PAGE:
Public Release: 

Study finds infants prescribed antacids have increased risk of fractures during childhood

Research suggests antacid medications should be used only be used for more severe symptomatic gastroesophageal reflux disease

American Academy of Pediatrics

SAN FRANCISCO - New research being presented at the 2017 Pediatric Academic Societies Meeting found infants prescribed antacids to manage acid reflux, or spitting up, under age 1 had more bone fractures later in childhood.

An abstract of the study, "Early Antacid Exposure Increases Fracture Risk in Young Children," will be presented on Sunday, May 7, at the Moscone West Convention Center in San Francisco.

Acid reflux, also known as gastro-esophageal reflux (GER), is frequently treated with drugs such as proton pump inhibitors (PPIs) and histamine H2-receptor antagonists (H2-blockers) that decrease production of stomach acids. These types of medications have been linked with increased bone fractures in adults, but there has been a lack of research into whether they might have the same effect in children.

Researchers examined the records of 874,447 healthy children born within the Military Healthcare System (MHS) from 2001 to 2013 who received care within the system for at least 2 years. They found approximately 10 percent of the children were prescribed antacids in the first year of life, including H2-blockers such as ranitidine (Zantac) and famotidine (Pepsid) as well as PPIs such as omeprazole (Prilosec) and pantoprazole (Protonix). A small percentage was prescribed both.

Children who used PPIs had a 22 percent increased likelihood of fracture, while children who used both PPIs and H2-blockers had a 31 percent increased likelihood of fracture. Use of H2-blockers was not associated with an immediate increase in factures, the study found, but there was an increased likelihood of fracture with time.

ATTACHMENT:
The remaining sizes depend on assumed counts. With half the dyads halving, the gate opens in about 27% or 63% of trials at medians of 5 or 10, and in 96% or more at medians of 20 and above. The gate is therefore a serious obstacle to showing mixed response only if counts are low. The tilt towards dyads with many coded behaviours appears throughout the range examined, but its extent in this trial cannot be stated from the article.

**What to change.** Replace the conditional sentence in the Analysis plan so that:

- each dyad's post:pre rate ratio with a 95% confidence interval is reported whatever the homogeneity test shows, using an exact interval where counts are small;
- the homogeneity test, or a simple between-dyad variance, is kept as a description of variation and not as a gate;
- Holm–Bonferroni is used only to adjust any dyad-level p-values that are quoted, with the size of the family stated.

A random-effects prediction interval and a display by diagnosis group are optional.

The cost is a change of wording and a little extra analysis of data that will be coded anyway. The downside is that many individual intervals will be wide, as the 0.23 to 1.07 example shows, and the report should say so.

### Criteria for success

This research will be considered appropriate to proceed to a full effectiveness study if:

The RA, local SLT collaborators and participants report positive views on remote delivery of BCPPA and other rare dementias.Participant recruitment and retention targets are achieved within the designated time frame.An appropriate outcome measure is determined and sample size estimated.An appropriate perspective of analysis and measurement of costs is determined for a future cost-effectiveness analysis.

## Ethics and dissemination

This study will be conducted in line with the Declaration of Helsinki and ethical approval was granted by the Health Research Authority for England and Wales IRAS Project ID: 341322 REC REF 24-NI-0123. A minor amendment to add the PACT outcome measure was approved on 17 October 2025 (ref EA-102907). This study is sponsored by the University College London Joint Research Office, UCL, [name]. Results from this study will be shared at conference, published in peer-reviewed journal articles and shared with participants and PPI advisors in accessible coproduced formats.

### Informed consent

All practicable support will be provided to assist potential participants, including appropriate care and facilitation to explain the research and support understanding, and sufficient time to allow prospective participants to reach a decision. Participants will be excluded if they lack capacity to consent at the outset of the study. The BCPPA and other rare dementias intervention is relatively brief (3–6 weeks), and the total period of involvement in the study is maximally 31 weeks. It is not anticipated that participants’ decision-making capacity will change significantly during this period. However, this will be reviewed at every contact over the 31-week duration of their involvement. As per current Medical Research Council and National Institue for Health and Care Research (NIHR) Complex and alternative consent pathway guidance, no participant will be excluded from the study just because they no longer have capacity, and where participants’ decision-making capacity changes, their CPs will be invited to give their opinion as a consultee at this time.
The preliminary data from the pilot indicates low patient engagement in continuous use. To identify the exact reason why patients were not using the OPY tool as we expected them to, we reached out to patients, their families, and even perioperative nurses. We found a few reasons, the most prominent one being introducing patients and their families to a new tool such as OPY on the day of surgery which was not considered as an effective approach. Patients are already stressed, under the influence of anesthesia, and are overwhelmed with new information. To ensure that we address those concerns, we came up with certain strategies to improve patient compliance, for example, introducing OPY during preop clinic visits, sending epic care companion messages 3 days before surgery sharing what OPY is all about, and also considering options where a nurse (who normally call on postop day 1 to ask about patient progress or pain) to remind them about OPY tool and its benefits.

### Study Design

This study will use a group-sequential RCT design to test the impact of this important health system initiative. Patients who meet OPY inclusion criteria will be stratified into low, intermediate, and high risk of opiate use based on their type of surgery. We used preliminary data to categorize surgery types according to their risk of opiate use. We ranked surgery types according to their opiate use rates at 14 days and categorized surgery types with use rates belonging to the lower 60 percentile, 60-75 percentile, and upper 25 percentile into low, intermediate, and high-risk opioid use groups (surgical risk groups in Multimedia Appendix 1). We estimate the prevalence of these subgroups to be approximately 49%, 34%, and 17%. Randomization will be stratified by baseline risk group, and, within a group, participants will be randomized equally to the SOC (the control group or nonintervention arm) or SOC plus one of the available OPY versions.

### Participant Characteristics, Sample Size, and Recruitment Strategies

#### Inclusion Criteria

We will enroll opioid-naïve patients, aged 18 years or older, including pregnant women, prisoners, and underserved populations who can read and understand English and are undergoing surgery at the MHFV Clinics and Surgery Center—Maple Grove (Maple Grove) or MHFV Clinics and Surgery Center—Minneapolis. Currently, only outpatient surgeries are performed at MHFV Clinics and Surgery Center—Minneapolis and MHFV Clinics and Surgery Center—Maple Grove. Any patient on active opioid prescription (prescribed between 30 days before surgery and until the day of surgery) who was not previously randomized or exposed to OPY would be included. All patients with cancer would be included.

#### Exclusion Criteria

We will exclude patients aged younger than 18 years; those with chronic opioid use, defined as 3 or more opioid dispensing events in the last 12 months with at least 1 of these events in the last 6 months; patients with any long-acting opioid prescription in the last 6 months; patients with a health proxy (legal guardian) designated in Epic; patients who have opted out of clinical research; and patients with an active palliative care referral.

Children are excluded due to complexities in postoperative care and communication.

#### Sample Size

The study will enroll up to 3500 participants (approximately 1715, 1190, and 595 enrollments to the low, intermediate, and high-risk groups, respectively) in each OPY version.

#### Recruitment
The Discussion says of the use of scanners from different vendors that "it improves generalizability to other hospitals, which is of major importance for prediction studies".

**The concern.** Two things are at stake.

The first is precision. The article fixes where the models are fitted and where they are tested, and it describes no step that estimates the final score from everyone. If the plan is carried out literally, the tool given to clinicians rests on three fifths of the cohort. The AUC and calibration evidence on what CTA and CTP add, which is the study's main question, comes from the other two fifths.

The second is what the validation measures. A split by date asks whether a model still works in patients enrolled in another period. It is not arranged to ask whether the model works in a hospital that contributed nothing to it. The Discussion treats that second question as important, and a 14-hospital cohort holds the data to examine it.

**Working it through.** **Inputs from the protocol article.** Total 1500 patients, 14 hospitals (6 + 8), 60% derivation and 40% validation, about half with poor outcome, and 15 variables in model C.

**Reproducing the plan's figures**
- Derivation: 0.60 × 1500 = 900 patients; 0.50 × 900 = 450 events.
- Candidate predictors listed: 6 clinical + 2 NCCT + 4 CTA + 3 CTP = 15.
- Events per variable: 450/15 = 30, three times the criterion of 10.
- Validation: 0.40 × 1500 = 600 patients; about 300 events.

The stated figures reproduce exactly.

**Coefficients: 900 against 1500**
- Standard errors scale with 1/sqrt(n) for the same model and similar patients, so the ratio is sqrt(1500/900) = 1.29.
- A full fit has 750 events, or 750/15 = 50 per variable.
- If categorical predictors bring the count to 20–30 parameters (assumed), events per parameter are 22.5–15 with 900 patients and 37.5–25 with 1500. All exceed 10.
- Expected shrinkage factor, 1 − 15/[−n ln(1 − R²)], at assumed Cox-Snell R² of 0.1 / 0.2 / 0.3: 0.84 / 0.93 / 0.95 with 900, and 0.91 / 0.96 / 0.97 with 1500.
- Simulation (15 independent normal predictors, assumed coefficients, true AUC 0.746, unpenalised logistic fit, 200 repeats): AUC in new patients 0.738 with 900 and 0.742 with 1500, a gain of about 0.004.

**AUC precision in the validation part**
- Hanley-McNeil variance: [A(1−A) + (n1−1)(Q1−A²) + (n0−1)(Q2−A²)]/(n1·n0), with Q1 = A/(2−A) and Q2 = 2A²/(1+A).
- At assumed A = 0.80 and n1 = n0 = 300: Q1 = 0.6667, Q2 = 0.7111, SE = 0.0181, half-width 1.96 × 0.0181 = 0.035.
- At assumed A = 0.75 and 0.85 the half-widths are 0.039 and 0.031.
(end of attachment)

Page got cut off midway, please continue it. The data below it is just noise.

In addition, the number of bone fractures children experienced increased with the number of days they took these medications. The younger a child first began using antacid medications, the higher the fracture risk. Those started on antacid medications earlier--under 6 months old--had the most increased fracture risk. Children who started using antacids after age 2 years did not have increased fractures as compared to children who were not prescribed antacids in the first five years of life.

Use of antacid medications in infants should be weighed carefully against possible fracture, said U.S. Air Force Capt. Laura Malchodi, MD, lead author of the study and a pediatrics resident at Walter Reed National Military Medical Center.

"With many antacids easily available over-the-counter for adults, these medications may seem benign," Dr. Malchodi said. "However, our study adds to a growing body of evidence suggesting antacid medications are not safe for children, especially very young children, and should only be prescribed to treat confirmed serious cases of more severe symptomatic gastroesophageal reflux disease (GERD), and for the shortest length of time needed."